Making DeBonded Restorations a Rare Occurrence

debonded restorations

debonded restorationsby Dr. Lee Ann Brady

DeBonded Restorations are a source of confusion for many dentists.

One situation that often baffles dentists is the debonding of a porcelain veneer. In the situation I am thinking of, all of the bonding resin stays behind and is well bonded to the tooth structure, so the veneer comes off clean.

Analyze Where the Resin Is – DeBonded Restorations

One of the important steps is to analyze where the resin is. This will allow us to figure our where the bond failure occurred, between the tooth and the resin, or between the resin and the porcelain. A bond failure between the tooth and the resin will require us to analyze our enamel and dentin bonding techniques.

Ask your self questions like: Was their contamination and was my isolation adequate? Other questions are about the effectiveness of your etching process and application of dentin adhesive.

Other Questions – DeBonded Restorations

On the other side of the equation is when the resin is bonded to the tooth and the restoration comes off clean. When this happens there are several things to ask as a way to problem solve.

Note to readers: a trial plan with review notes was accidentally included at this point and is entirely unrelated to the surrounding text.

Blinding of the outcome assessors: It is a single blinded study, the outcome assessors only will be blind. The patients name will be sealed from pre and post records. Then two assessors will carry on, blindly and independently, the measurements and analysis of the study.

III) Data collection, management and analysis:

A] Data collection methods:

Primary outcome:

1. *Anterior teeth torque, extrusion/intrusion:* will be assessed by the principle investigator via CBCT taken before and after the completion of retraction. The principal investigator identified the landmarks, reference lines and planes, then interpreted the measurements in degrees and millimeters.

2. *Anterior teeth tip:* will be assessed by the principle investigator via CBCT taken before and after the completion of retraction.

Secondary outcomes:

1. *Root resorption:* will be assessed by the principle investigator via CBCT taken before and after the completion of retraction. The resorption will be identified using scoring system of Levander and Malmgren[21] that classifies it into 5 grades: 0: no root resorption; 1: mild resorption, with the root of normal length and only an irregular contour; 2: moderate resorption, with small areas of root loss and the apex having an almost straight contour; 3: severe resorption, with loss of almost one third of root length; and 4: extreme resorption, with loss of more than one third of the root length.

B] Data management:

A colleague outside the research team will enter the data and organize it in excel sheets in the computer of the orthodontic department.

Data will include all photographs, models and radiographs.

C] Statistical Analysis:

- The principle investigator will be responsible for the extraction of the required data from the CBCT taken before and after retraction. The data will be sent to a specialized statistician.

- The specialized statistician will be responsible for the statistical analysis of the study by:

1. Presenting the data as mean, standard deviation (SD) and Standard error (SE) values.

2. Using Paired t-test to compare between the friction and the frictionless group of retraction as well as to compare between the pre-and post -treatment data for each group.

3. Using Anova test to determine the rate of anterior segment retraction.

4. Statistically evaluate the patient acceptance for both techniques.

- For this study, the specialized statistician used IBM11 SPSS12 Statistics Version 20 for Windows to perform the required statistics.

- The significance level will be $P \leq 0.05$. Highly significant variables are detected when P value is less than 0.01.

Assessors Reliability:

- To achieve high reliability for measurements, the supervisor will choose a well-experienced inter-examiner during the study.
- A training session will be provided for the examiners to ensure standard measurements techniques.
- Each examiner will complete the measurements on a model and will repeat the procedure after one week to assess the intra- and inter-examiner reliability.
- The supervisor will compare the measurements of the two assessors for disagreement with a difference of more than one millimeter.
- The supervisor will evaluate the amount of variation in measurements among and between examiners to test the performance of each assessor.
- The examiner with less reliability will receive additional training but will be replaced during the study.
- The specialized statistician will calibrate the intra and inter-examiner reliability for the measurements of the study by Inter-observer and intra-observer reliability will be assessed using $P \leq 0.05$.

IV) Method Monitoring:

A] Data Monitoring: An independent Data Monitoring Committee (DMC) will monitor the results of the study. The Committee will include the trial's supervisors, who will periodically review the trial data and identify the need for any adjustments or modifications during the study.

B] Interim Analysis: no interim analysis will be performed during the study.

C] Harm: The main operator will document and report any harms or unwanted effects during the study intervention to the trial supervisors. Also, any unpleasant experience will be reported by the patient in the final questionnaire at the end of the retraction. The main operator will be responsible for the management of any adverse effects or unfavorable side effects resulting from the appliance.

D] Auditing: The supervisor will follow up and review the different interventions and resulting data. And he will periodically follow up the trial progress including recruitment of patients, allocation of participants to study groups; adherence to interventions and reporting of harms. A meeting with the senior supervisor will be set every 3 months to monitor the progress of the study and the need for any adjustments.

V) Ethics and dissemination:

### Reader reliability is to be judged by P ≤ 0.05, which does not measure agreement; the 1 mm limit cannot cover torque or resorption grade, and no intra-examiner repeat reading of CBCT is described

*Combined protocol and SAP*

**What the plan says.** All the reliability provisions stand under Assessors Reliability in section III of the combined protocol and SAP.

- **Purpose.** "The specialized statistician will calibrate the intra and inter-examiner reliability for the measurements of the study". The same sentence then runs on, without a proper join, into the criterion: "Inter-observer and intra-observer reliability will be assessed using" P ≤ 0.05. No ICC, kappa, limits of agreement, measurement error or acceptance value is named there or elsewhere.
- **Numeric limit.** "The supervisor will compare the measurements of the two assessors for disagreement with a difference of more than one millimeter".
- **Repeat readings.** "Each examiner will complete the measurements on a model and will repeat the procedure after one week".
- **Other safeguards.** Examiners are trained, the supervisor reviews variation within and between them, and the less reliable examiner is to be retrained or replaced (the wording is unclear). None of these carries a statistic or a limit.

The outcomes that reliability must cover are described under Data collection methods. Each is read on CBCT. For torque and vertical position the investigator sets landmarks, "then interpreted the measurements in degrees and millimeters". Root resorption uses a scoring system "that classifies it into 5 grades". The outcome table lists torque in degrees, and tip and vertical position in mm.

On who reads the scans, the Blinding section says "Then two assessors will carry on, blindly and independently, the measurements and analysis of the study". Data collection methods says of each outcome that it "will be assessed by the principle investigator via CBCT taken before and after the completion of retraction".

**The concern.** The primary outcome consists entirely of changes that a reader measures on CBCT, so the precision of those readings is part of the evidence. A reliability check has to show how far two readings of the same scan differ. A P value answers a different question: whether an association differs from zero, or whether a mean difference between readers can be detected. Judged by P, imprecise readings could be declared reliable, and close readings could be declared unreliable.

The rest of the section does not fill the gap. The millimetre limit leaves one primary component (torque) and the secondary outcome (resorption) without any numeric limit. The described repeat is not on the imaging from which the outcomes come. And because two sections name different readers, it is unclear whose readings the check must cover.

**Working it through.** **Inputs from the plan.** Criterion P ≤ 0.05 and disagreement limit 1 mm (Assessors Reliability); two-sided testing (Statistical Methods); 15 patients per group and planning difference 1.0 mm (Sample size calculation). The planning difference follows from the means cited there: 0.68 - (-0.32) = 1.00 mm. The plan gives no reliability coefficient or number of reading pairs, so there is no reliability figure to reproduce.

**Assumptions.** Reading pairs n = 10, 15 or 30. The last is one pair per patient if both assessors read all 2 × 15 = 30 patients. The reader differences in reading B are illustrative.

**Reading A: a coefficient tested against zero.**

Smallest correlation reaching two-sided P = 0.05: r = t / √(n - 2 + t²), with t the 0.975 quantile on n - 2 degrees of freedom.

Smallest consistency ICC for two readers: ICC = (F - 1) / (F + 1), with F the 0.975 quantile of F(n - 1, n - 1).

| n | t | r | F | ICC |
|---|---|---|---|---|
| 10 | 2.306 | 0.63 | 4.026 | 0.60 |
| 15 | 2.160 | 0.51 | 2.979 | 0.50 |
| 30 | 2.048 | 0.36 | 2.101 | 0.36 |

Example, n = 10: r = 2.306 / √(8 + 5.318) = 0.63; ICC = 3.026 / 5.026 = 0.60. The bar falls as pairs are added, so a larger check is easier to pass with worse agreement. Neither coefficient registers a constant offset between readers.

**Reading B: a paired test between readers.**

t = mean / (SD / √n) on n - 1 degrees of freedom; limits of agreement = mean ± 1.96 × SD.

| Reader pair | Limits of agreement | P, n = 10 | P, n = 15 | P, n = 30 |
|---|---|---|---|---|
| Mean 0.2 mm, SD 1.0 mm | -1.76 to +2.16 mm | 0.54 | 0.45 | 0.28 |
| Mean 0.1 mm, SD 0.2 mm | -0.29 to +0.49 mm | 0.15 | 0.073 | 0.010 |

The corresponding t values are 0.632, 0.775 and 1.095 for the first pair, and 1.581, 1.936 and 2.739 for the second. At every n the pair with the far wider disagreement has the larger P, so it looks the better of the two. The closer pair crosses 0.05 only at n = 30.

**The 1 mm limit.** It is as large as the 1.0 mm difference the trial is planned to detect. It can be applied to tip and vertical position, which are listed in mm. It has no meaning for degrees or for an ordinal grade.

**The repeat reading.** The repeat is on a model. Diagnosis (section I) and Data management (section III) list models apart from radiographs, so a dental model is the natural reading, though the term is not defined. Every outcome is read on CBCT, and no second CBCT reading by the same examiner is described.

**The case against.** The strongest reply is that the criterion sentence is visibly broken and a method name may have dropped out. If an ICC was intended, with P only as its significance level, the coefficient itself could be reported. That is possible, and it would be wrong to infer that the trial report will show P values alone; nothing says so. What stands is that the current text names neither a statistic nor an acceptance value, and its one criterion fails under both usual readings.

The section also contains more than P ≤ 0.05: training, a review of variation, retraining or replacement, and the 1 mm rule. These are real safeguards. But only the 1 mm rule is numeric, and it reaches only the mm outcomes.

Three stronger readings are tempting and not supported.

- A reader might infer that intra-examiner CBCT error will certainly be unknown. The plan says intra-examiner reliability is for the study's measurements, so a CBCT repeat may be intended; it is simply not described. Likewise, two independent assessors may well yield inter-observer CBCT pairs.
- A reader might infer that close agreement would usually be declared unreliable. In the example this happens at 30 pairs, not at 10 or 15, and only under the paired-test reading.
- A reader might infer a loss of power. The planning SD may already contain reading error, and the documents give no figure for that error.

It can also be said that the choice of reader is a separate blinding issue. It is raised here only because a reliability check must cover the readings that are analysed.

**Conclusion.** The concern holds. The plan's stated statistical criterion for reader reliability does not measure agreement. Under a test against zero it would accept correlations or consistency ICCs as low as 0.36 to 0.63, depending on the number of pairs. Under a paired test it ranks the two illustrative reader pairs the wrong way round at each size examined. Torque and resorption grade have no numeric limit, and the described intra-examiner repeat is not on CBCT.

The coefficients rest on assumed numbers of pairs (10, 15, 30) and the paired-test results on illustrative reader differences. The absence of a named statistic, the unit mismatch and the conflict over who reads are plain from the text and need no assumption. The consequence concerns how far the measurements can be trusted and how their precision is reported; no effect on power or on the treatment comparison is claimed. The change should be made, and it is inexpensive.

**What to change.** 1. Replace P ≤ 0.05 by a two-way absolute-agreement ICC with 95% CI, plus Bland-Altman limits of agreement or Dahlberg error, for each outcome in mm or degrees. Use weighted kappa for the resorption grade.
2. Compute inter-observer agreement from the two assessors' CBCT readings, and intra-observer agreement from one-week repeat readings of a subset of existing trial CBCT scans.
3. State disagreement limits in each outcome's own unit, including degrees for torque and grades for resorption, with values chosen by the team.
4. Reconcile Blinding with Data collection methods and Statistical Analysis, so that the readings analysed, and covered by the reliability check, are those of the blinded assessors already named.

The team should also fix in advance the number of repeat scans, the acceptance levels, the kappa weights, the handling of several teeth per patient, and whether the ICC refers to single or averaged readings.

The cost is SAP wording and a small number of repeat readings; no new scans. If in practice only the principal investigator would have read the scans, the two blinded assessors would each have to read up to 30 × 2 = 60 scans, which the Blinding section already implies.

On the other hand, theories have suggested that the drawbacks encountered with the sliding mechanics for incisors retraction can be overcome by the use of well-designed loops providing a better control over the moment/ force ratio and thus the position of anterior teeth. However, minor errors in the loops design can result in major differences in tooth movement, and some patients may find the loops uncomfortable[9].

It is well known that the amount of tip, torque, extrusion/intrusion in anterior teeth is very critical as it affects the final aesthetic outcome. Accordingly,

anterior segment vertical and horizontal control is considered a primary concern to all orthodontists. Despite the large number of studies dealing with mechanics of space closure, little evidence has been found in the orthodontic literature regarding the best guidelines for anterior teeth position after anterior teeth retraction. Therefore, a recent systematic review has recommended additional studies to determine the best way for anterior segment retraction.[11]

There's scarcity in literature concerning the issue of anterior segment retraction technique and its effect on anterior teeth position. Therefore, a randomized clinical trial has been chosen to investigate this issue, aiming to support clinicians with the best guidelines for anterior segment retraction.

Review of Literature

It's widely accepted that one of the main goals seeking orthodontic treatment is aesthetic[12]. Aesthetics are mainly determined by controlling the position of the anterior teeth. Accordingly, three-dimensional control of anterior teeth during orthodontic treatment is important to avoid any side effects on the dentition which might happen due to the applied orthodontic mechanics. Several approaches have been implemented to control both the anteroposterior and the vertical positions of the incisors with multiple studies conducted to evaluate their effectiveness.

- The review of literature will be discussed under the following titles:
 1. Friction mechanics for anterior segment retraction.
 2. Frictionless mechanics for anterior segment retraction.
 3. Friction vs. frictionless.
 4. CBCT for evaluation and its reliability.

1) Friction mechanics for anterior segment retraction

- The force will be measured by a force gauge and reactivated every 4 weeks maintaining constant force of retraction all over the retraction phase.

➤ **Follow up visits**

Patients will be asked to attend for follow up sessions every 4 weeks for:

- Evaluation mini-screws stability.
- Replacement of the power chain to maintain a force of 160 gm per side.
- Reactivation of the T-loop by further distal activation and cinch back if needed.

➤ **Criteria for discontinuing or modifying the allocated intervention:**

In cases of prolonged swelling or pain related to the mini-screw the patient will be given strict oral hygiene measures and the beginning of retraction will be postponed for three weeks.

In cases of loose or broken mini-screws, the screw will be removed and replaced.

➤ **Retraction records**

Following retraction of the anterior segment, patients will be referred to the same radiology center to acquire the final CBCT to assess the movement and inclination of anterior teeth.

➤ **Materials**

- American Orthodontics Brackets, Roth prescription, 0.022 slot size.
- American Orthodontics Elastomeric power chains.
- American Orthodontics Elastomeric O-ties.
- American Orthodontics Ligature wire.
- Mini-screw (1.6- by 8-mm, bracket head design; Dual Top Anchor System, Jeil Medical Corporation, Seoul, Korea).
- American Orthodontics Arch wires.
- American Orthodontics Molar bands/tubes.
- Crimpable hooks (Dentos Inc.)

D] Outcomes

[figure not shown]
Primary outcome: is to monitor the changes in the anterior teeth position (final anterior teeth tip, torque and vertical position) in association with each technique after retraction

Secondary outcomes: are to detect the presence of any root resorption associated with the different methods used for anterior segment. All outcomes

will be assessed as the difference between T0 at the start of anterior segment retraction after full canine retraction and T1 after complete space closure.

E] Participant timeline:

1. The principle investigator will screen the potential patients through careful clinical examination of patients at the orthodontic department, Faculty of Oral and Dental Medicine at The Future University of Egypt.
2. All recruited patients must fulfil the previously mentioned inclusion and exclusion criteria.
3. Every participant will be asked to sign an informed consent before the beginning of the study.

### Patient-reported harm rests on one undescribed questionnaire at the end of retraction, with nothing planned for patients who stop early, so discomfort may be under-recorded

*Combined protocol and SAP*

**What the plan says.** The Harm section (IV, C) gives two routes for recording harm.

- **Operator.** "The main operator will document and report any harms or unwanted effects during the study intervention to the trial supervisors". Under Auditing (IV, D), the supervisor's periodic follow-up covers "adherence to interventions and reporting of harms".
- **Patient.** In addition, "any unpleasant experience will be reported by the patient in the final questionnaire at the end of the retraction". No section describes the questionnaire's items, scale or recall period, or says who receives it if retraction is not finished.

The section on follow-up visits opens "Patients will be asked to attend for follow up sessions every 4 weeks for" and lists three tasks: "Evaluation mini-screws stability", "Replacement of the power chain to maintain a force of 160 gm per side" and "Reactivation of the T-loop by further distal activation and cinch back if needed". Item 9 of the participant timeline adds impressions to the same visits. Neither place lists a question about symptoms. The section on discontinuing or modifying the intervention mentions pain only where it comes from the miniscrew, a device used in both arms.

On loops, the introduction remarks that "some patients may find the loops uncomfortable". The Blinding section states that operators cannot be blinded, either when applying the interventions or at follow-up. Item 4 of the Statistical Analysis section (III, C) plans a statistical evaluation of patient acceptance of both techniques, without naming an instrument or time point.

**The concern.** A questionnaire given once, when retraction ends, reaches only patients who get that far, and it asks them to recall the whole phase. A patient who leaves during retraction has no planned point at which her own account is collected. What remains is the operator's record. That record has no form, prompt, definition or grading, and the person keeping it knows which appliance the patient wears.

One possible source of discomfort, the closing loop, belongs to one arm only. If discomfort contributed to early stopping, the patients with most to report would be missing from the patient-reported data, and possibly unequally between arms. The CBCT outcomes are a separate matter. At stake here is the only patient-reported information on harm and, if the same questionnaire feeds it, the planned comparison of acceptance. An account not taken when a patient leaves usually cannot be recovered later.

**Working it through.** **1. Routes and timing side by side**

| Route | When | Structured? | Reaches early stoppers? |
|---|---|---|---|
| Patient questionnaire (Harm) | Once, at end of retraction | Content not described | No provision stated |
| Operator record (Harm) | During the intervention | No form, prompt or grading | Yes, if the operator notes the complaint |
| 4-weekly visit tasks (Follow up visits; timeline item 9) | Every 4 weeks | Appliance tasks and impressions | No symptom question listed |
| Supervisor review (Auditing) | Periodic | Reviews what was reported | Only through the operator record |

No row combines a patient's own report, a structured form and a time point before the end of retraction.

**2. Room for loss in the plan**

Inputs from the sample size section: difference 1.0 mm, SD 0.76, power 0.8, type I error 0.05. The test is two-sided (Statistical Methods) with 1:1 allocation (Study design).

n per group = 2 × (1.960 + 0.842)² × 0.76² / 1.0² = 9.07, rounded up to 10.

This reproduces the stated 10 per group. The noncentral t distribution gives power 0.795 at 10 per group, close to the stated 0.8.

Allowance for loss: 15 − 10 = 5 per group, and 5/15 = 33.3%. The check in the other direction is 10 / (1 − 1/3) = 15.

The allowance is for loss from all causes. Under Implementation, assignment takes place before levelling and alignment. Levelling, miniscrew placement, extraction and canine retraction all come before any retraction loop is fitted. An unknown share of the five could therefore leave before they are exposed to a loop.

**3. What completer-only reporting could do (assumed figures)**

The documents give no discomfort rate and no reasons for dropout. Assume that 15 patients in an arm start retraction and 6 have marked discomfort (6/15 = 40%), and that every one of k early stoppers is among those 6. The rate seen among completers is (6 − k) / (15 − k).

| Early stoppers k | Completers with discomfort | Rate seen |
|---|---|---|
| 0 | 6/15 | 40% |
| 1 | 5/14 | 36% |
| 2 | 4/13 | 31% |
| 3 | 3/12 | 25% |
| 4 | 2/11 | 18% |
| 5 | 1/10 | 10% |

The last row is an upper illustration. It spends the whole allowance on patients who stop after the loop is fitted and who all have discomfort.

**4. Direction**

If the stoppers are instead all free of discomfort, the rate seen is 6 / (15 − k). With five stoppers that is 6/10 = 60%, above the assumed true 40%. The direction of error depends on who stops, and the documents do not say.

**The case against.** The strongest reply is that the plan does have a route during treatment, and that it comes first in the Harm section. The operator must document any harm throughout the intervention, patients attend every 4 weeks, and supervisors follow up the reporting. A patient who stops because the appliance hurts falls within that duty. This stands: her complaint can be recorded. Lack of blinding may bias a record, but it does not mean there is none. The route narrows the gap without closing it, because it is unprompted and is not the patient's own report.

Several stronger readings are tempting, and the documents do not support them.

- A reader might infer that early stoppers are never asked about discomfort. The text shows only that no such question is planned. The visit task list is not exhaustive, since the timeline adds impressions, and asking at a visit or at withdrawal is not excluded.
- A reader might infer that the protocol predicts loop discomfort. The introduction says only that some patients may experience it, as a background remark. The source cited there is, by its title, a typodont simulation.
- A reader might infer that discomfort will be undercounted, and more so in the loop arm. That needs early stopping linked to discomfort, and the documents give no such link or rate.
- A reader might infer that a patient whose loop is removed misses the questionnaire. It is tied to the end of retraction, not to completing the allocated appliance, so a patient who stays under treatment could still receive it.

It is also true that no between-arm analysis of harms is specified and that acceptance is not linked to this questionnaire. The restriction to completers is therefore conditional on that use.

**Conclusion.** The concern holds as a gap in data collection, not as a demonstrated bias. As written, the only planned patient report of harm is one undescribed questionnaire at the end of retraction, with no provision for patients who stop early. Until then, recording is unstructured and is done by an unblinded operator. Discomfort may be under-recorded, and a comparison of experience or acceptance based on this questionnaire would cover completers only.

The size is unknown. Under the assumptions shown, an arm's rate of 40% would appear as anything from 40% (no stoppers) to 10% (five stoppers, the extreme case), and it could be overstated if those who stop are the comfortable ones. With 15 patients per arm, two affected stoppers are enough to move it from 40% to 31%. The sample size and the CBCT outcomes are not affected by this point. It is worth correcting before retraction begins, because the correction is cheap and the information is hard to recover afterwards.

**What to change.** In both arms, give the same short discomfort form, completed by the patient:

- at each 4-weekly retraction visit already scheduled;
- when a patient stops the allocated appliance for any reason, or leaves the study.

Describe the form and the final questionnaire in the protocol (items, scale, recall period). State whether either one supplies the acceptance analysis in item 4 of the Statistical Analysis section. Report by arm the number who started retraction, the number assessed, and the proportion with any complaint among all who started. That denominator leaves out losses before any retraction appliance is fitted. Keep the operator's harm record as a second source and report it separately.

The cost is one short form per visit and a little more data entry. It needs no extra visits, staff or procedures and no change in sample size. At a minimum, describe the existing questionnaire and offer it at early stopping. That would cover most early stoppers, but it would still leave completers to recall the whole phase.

First is to ask the question: Was the porcelain etched with hydrofluoric acid? If you are etching the restoration in your office make sure you are following the manufacturer recommendations for strength of the hydrofluoric and the time of the etch. If you are not etching yourself, have you verified with the technician that they are? If the glass is etched prior to try-in, then it must be cleaned with phosphoric acid before cementation. Use your routine etching gel, and then rinse thoroughly.

I also place the restorations in a Ziploc bag with distilled water and place in the ultrasonic for three minutes. The last step is assuring that the restoration was properly silanated. Make sure the silane is not expired, and is always stored properly. Silane should be applied to the restoration before cementation, allowed to sit for sixty seconds and then be dried thoroughly.

In my experience is is rare to see a restoration come off and have resin in both places, although this is possible. Taking the time to analyze what happened and think through the steps of the process will go along way to making sure this is a rare occurrence.

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